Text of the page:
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Seizing Opportunity in Emerging Fields: How Institutional Entrepreneurs Legitimated the Professional Form of Management Consulting

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  • Robert J. David

    () (Desautels Faculty of Management, McGill University, Montreal, Quebec H3A 1G5, Canada)

  • Wesley D. Sine

    () (Johnson Graduate School of Management, Cornell University, Ithaca, New York 14850)

  • Heather A. Haveman

    () (Department of Sociology and Haas School of Business, University of California, Berkeley, Berkeley, California 94720)

Abstract

We draw on the early history of the management consulting field to build theory about how institutional entrepreneurs legitimate new kinds of organizations in emerging fields. We study the professional form of management consulting organization, which came to dominate other alternatives. Pioneers of this organizational form seized opportunities arising from broad institutional change to discredit the status quo and legitimate their model of how to advise organizations on strategic and operational issues. Similar to institutional entrepreneurs seeking to change mature fields, those in this emerging field engaged in theorization, undertook collective action, and established affiliations with recognized authorities and elites. But unlike institutional entrepreneurs in mature fields, the actors we studied could not leverage logics, positions, or collectivities within their emerging field; instead, they drew on logics from outside their field, sought affiliations with external authorities and elites, and emphasized the benefits of their activities for society at large. Our analysis thus suggests important differences in how actors legitimate novel organizational forms in emerging versus mature fields and underscores the need for theories of institutional entrepreneurship that explicitly account for field context.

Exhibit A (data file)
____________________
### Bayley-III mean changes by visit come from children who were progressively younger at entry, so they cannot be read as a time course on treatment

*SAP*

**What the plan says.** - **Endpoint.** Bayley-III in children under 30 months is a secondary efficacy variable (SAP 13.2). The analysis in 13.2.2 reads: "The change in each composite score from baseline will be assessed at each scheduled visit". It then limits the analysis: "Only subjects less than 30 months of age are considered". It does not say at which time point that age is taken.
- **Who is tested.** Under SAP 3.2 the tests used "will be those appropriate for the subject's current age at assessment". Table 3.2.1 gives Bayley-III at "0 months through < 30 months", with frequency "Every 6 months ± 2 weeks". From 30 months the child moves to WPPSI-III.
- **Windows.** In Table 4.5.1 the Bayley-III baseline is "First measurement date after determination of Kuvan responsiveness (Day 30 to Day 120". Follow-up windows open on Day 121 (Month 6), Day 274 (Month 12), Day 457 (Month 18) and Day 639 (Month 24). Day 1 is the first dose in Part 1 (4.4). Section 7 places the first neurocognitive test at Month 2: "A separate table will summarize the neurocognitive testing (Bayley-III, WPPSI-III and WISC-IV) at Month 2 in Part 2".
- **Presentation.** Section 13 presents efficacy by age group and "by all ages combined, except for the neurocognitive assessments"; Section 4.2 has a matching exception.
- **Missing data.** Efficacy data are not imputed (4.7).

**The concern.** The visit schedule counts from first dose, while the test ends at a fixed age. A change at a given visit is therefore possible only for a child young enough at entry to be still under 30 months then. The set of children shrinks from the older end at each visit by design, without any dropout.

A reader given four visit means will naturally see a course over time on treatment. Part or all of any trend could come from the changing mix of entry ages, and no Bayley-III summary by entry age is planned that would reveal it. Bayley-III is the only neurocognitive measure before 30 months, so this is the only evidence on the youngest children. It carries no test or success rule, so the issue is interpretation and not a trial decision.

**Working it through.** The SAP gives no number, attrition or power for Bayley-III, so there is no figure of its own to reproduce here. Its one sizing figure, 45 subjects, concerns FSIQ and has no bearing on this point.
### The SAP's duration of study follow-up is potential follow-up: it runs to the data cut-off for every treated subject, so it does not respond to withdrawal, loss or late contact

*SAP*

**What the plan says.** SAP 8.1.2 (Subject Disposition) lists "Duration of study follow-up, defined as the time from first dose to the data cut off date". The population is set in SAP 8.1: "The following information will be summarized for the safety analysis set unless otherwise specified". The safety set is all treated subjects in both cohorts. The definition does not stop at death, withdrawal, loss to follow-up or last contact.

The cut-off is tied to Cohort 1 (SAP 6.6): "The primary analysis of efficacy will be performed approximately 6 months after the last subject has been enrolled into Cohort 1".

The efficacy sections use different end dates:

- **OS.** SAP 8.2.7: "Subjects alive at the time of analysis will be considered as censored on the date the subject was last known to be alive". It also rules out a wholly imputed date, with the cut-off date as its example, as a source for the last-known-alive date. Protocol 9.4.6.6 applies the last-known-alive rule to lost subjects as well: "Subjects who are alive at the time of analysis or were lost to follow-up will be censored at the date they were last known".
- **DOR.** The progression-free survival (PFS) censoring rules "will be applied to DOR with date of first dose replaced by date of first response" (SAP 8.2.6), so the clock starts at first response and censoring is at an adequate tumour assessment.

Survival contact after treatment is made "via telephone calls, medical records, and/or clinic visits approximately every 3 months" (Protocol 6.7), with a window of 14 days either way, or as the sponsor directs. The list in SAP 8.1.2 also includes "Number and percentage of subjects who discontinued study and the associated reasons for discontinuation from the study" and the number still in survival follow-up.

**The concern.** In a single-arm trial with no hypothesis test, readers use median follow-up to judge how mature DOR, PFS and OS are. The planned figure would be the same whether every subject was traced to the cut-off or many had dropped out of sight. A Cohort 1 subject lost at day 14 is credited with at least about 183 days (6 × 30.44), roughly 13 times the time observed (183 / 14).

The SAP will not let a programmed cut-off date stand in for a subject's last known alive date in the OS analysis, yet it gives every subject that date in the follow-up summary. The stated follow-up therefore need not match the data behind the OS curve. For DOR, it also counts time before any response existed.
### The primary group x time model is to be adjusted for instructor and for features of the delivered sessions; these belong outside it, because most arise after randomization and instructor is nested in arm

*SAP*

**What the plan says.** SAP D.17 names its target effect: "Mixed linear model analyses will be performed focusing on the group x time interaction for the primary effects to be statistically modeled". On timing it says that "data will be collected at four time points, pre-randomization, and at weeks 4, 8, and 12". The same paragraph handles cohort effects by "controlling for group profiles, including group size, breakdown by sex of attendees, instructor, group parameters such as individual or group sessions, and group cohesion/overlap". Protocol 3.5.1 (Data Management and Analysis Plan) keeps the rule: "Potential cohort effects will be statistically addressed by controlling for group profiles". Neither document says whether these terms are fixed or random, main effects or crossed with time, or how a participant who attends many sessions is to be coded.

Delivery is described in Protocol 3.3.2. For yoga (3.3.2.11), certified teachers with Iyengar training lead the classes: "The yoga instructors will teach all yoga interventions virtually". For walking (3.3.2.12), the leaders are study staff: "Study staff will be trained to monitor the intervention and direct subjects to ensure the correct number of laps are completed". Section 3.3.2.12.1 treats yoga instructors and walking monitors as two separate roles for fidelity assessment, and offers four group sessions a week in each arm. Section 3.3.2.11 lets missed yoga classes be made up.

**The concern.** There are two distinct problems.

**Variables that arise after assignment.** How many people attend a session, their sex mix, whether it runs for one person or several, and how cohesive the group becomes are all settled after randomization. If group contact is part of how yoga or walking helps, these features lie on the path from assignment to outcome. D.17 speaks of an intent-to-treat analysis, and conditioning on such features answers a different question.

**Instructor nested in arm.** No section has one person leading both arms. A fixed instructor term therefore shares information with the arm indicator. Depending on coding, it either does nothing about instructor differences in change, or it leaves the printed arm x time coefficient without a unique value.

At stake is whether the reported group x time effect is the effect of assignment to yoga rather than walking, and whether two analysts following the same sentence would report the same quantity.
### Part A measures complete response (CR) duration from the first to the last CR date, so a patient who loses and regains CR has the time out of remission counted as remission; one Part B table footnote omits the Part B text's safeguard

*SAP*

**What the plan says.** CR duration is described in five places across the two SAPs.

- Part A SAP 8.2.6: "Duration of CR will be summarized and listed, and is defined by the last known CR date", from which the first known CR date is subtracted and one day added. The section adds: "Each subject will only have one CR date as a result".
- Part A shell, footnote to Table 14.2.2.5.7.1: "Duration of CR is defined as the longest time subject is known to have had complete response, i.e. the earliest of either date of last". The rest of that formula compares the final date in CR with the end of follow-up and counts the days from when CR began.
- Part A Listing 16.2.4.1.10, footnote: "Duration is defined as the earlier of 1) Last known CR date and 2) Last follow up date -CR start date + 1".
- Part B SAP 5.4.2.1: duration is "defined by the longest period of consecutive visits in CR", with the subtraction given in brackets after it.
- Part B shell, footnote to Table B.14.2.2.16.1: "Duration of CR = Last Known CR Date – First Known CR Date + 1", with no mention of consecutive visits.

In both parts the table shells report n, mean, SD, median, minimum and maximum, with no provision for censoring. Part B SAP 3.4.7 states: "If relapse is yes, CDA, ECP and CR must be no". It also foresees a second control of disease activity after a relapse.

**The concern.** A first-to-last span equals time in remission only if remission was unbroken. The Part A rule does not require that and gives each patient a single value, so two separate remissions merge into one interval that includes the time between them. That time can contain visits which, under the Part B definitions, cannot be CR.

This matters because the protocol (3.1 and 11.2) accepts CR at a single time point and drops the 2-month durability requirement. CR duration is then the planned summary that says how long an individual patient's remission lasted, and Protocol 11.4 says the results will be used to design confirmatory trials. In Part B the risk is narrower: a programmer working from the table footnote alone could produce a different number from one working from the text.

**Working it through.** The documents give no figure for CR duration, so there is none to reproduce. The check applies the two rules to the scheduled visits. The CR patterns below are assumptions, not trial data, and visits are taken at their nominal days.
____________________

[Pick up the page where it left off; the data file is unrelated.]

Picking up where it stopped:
Suggested Citation

  • Robert J. David & Wesley D. Sine & Heather A. Haveman, 2013. "Seizing Opportunity in Emerging Fields: How Institutional Entrepreneurs Legitimated the Professional Form of Management Consulting," Organization Science, INFORMS, vol. 24(2), pages 356-377, April.
  • Handle: RePEc:inm:ororsc:v:24:y:2013:i:2:p:356-377
    DOI: 10.1287/orsc.1120.0745
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    File URL: http://dx.doi.org/10.1287/orsc.1120.0745
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    References listed on IDEAS

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    11. Jolly, Suyash & Raven, R.P.J.M., 2015. "Collective institutional entrepreneurship and contestations in wind energy in India," Renewable and Sustainable Energy Reviews, Elsevier, vol. 42(C), pages 999-1011.
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    20. Engwall, Lars & Pahlberg, Cecilia & Persson, Olle, 2018. "The development of IB as a scientific field," International Business Review, Elsevier, vol. 27(5), pages 1080-1088.
    21. Lo, Jade Y. & Nag, Rajiv & Xu, Lei & Agung, Shanti D., 2020. "Organizational innovation efforts in multiple emerging market categories: Exploring the interplay of opportunity, ambiguity, and socio-cognitive contexts," Research Policy, Elsevier, vol. 49(3).
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